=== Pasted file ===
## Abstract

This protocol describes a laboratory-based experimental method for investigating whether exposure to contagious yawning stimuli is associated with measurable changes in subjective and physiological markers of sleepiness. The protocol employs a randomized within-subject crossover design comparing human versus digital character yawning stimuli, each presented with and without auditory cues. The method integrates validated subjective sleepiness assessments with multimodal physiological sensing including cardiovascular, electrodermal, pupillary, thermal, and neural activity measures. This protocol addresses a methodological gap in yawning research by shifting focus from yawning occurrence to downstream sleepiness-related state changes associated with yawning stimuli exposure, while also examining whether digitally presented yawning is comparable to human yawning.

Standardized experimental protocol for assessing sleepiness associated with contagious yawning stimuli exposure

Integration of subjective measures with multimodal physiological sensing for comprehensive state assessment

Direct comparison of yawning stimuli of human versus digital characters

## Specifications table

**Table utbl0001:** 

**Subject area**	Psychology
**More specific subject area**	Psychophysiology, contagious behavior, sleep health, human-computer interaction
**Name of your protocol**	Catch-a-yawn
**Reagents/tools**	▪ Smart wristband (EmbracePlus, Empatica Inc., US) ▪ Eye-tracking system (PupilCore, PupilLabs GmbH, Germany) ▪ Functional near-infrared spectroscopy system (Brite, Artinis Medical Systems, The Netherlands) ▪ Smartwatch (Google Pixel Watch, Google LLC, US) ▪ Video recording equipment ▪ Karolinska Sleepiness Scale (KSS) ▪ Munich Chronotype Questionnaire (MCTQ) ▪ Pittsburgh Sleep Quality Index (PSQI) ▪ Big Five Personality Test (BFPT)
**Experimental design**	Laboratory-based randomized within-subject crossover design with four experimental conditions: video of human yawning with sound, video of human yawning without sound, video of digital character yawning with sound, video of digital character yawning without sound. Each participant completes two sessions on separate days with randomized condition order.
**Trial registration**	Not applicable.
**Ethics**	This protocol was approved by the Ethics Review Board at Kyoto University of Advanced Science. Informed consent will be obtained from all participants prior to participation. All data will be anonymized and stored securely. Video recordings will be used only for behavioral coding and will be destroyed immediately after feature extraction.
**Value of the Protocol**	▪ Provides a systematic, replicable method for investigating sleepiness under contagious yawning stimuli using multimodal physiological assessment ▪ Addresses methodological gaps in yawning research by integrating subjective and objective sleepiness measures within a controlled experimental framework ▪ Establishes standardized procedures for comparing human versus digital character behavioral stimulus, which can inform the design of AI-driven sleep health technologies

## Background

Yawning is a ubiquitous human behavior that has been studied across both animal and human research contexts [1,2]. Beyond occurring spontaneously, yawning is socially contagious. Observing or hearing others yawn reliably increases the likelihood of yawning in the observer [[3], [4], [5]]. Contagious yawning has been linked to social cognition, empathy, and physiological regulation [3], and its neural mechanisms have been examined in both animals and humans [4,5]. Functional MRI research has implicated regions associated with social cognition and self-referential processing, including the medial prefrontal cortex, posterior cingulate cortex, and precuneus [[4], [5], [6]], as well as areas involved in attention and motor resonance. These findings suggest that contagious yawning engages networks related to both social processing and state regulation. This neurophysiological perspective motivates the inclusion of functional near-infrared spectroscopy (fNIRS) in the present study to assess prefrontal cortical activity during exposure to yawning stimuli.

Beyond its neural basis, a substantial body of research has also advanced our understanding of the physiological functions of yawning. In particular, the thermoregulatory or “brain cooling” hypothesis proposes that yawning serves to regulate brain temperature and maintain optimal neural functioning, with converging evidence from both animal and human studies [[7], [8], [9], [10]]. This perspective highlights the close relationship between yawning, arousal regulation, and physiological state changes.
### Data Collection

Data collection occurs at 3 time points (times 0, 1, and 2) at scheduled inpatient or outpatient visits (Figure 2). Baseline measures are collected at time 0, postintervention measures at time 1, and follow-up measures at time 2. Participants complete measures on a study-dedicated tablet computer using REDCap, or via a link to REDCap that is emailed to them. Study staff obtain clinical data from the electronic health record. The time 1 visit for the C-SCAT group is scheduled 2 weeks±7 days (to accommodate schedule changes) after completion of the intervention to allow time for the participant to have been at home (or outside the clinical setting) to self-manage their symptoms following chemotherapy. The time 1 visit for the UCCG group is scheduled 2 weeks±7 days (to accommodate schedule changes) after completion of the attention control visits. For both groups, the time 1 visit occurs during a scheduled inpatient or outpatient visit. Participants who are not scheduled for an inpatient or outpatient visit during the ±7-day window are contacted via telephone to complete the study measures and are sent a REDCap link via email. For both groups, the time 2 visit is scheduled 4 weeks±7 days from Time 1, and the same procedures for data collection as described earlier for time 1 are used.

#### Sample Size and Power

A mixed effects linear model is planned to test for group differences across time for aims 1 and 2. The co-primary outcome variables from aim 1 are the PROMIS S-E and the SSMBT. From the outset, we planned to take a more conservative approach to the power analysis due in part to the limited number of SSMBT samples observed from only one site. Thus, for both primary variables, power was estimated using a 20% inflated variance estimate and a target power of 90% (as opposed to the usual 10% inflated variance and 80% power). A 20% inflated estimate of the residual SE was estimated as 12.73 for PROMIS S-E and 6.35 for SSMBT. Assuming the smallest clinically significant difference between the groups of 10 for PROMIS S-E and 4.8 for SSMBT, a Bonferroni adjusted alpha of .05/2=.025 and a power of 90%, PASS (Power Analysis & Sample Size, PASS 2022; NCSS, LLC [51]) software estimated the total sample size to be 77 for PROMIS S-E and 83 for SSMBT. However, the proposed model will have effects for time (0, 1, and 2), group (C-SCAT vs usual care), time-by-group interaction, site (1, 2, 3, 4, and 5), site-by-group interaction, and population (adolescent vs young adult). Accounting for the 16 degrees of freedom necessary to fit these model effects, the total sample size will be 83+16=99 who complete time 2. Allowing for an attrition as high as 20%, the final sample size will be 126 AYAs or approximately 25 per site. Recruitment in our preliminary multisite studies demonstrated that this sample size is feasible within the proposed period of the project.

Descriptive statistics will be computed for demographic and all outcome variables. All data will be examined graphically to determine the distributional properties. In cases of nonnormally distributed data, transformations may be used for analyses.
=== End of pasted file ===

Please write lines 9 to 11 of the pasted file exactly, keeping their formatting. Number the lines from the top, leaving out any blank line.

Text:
**More specific subject area**	Psychophysiology, contagious behavior, sleep health, human-computer interaction
**Name of your protocol**	Catch-a-yawn
**Reagents/tools**	▪ Smart wristband (EmbracePlus, Empatica Inc., US) ▪ Eye-tracking system (PupilCore, PupilLabs GmbH, Germany) ▪ Functional near-infrared spectroscopy system (Brite, Artinis Medical Systems, The Netherlands) ▪ Smartwatch (Google Pixel Watch, Google LLC, US) ▪ Video recording equipment ▪ Karolinska Sleepiness Scale (KSS) ▪ Munich Chronotype Questionnaire (MCTQ) ▪ Pittsburgh Sleep Quality Index (PSQI) ▪ Big Five Personality Test (BFPT)